FCPA Compliance and Ethics Blog

August 18, 2011

Stranger than Fiction: Questions in the FCPA World

I had intended to post Part II of my series the recent court rulings on instrumentalities. However, sometimes events overtake you. In the world of the Foreign Corrupt Practices Act (FCPA), some of the fact scenarios are so preposterous that if they were in a book, labeled as fiction, they would probably be placed on the Science Fiction shelf. I was reminded of the maxim that sometimes life is stranger than fiction when we saw the article “Lawyer for Mexico arm of US drugmaker Baxter recorded allegedly offering payment in lawsuitby reporter Ricardo Alonso-Zaldivar, in the Chicago Tribune’s August 17, 2011 edition. While I cannot say that the players came out of central casting, the facts certainly seem to have been dreamed up by a screen writer.

Alonso reported that a Chicago based US company, Baxter, is in litigation in Mexico with a local company Translog. Baxter alleges that Translog breached a contract for delivering certain time sensitive medical supplies. Translog alleges that Baxter breached the contract between the parties. Alonso reports that a trial lawyer for Baxter, Jorge Hernandez Martin, is alleged to have offered an expert, retained by Translog, Rafael Aspuru Alvarez money to “leave the country on a key court date to undermine the case”. At another point Alonso reports that Hernandez told Aspuru, “If you tell me, ‘You know I was going to charge 100,000 pesos (about $8,100),’ I’ll you double.”

All of the above was allegedly recorded by Aspuru during a meeting he held with Hernandez in February of this year. A Translog representative provided a copy of the recording to the Associated Press (AP). Hernandez is also reported to have said to Aspuru, “I told the company” presumably about the offer. Providing comment for article, a Baxter spokesman said to AP that “[Hernandez] now has absolutely no role in this matter or representing Baxter in any capacity.”

Inspired, as always by the FCPA Professor to question, question and question; we ask the following:

1.         Does the FCPA apply to judicial proceedings overseas?

2.         Is a private individual, who is an expert to assist a foreign court, a “foreign official” under the Act?

3.         Is such a private official an “instrumentality thereof” of a foreign government?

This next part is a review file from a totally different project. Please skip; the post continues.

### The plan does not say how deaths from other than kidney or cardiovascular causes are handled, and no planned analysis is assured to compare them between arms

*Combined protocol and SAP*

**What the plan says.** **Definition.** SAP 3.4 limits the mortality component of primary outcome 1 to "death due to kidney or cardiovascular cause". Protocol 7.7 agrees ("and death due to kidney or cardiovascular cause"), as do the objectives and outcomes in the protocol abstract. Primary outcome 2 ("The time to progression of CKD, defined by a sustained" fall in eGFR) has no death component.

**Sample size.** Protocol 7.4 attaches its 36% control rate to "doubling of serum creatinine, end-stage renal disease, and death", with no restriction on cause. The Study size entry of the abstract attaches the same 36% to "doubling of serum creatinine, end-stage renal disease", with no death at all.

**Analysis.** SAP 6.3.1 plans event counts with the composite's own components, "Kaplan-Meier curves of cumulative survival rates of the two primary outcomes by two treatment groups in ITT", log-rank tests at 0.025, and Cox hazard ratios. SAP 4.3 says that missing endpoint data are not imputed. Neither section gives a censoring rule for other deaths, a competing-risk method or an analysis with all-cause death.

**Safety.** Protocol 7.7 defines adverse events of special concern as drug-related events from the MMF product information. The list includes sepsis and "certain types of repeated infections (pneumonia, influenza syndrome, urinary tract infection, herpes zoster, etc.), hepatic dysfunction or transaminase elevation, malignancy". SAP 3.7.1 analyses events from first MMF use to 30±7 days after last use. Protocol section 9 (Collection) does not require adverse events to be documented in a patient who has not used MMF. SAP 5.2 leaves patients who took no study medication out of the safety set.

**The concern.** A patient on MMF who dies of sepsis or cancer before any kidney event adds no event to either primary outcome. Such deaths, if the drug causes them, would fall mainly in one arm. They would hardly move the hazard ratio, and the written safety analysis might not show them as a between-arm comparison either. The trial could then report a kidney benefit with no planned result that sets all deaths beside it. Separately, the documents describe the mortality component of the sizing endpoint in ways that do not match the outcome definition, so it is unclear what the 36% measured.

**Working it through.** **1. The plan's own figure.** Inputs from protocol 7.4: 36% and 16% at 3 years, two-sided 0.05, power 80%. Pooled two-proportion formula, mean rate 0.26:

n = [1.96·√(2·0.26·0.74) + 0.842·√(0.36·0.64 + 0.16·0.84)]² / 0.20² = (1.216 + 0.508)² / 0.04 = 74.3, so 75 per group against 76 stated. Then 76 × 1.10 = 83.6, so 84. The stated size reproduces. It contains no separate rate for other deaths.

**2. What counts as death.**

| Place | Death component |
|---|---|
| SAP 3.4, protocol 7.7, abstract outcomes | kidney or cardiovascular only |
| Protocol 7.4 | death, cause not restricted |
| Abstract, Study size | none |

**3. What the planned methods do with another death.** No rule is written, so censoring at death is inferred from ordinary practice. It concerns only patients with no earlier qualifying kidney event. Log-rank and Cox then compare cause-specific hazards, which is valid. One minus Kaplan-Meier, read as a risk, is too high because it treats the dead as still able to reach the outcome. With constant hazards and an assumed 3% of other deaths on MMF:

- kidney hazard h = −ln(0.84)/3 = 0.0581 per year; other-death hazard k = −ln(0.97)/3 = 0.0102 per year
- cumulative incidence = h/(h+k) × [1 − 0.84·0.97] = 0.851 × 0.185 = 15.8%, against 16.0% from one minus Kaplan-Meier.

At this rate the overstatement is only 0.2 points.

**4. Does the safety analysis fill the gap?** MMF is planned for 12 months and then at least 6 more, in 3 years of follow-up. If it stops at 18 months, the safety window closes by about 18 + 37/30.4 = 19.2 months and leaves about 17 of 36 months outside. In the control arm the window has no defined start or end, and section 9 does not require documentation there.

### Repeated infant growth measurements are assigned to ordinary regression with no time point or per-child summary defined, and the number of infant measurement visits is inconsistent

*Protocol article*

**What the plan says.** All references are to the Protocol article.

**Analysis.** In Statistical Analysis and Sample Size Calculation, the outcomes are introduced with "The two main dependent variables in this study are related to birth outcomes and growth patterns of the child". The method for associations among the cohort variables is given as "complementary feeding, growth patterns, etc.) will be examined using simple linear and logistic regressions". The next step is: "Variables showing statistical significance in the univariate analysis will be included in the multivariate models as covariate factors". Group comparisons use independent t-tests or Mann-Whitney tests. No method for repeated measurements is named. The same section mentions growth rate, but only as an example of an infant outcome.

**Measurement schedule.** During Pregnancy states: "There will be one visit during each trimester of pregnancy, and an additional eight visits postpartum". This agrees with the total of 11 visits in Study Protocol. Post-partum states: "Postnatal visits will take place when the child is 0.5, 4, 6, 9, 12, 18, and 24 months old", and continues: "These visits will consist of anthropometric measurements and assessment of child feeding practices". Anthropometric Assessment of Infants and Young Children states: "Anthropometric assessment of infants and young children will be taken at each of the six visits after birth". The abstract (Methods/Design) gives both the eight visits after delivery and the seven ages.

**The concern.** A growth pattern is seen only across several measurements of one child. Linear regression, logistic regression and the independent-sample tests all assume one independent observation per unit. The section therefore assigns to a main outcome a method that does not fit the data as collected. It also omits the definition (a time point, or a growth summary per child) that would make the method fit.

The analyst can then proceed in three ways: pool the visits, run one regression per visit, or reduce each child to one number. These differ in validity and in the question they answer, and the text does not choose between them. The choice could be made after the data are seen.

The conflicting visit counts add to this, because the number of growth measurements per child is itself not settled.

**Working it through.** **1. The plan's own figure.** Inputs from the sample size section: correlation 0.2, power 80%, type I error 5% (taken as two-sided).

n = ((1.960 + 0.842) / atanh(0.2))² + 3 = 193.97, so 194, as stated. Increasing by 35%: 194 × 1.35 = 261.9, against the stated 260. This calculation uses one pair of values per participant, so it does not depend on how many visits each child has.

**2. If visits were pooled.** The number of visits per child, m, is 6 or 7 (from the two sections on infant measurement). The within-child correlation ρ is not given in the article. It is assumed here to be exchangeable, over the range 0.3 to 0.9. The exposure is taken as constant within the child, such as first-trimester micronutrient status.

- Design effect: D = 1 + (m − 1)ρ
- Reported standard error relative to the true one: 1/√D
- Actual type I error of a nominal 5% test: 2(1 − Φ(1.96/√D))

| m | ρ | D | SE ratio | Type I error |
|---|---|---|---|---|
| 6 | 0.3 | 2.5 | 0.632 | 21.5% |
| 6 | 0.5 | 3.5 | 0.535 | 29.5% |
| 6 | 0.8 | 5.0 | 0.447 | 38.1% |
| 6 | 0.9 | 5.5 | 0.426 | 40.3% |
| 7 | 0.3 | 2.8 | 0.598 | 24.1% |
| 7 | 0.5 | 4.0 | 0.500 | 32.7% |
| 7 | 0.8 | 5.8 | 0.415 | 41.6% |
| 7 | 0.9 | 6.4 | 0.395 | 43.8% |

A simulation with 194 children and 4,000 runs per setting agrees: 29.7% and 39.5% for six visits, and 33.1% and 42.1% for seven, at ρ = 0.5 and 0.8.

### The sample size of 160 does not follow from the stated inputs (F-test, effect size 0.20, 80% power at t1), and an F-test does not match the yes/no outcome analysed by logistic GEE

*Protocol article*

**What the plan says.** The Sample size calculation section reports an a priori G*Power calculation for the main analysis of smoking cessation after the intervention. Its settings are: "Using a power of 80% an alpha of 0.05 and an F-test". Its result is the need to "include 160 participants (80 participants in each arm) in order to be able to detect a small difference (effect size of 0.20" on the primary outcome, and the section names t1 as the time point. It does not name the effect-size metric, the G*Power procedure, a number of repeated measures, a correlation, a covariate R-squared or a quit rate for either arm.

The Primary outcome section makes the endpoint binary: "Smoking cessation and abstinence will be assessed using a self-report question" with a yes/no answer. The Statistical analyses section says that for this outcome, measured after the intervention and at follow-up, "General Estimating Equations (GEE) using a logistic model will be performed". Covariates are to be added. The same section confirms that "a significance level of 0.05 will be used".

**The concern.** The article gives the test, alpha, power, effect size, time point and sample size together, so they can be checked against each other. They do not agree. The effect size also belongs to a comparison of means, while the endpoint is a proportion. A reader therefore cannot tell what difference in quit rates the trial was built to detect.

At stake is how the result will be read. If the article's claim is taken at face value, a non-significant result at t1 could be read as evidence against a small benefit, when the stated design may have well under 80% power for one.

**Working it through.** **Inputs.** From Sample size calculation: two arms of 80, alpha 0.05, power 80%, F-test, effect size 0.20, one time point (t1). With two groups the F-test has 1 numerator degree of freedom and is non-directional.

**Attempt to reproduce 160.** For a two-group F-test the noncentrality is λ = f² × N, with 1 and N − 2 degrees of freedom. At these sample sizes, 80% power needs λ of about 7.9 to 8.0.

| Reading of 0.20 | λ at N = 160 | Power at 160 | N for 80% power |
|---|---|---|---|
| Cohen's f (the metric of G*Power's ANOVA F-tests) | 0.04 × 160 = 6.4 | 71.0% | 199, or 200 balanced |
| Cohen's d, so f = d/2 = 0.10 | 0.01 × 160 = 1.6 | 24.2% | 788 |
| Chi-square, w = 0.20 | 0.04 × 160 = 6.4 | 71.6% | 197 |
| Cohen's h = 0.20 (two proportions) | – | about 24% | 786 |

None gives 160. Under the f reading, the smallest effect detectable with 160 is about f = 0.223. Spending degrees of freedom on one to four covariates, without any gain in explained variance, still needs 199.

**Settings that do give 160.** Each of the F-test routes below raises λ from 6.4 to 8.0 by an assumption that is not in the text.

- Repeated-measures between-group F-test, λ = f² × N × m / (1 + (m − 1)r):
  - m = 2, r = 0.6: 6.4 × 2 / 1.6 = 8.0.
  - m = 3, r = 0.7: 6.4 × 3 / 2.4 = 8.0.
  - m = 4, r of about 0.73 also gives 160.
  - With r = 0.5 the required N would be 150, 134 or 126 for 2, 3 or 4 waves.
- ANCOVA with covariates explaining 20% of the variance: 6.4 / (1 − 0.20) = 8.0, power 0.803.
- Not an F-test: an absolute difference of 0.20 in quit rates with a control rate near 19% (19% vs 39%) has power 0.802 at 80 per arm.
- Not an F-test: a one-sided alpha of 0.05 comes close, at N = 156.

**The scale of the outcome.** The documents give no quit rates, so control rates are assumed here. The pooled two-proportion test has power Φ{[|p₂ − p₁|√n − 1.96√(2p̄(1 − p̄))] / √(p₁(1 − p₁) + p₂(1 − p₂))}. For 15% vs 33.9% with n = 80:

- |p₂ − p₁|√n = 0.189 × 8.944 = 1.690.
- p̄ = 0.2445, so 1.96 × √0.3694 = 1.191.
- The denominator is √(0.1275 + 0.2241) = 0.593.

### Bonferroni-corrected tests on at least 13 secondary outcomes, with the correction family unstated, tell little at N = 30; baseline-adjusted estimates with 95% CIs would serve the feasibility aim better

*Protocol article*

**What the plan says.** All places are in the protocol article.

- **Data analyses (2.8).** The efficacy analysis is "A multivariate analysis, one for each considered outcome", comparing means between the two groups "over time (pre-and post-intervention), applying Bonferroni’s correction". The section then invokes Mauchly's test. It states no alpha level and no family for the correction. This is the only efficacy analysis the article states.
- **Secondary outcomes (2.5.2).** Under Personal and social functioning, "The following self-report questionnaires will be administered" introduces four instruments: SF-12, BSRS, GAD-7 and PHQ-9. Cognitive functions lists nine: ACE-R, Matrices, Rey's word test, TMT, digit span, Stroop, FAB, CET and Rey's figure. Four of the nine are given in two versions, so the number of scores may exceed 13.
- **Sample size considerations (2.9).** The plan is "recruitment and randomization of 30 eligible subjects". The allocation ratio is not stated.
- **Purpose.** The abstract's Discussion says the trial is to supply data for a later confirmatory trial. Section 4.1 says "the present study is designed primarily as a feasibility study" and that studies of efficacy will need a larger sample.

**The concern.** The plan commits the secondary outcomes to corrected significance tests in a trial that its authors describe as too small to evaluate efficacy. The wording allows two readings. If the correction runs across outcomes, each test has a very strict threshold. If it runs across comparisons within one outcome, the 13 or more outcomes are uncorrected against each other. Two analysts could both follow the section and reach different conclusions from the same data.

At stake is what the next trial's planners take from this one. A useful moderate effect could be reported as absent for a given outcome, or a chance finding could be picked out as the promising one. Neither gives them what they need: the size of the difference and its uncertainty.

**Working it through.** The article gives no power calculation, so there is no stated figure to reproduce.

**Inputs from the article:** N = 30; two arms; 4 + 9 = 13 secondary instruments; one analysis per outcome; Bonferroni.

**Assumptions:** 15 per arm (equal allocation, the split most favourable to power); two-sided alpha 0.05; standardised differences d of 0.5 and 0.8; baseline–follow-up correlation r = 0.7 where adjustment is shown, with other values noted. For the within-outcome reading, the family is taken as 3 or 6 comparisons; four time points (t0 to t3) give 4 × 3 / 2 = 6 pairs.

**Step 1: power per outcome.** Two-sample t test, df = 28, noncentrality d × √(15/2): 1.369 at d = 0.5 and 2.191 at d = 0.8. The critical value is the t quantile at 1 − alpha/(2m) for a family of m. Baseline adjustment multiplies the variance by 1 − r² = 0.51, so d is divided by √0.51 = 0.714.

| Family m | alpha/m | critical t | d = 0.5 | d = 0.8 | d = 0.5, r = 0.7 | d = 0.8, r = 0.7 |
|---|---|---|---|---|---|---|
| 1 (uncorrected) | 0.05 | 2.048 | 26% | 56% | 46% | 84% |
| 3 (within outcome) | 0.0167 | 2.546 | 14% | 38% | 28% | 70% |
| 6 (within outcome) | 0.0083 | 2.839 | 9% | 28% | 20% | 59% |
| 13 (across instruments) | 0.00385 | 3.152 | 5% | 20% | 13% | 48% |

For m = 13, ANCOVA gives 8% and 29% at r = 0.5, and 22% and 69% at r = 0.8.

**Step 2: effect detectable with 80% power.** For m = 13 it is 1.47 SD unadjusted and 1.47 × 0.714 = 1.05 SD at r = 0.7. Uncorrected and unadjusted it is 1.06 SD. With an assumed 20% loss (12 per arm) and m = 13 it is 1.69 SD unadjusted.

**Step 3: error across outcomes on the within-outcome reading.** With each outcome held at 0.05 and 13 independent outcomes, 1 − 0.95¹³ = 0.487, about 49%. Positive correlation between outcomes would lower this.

We could not find any FCPA enforcement actions relating to US lawyers involved in overseas litigation so there does not appear to be any case law, enforcement actions or Opinion Releases discussing this issue, we believe that US courts would find that the FCPA does apply to foreign judicial proceedings because you cannot get more ‘foreign government’ than a foreign country’s court system. We also believe that the Department of Justice (DOJ) would take the position that it does and give severe sanctions against an individual who attempts to use bribery to influence a foreign judicial proceeding. The FCPA Blog, in a post entitled, “Disorder in the Court” puts it more succinctly by noting, “judges, court clerks and others in the judicial system are ‘foreign officials’ under the U.S. Foreign Corrupt Practices Act. Bribing them can violate U.S. law and certainly violates local law.”

However, the FCPA requires an action “in order to assist such domestic concern in obtaining or retaining business for, or with, or directing business to, any person”. Right now all we have to go on is Alonso’s article. He reports that Baxter had a contract with Translog to have certain critical medical supplies shipped. Baxter alleges that Translog, after “running into financial problems” refused to make the shipments and Baxter was forced to use other shippers. Translog counters that it had an exclusive contract with Baxter and Baxter’s use of other shipping companies violates this exclusive contract. Alonso reports that the dispute is valued at $25 million. That certainly sounds like obtaining or retaining business.

Having opined that the answers to the above queries would be answered in the affirmative, is a private citizen, who provides a judge in a judicial proceeding “impartial technical advice” a private official under the FCPA?  Is this the ‘other’ referred to by the FCPA Blog? This is a closer question. In the US, an expert is generally viewed as one who can bring technical advocacy to a jury but an expert’s role may be different under the Mexican legal system. This difference might make such an expert a part of the Mexican judicial system and therefore covered by the FCPA.

So once again, unlike Socrates, we do not know the answers but at least we can pose some interesting questions. Sometimes I wonder if the FCPA Professor has to make up questions for his Final Examinations or he just reads the newspapers and get his ideas from the strange world of international business. The Baxter matter indicates that he only need look in the newspaper.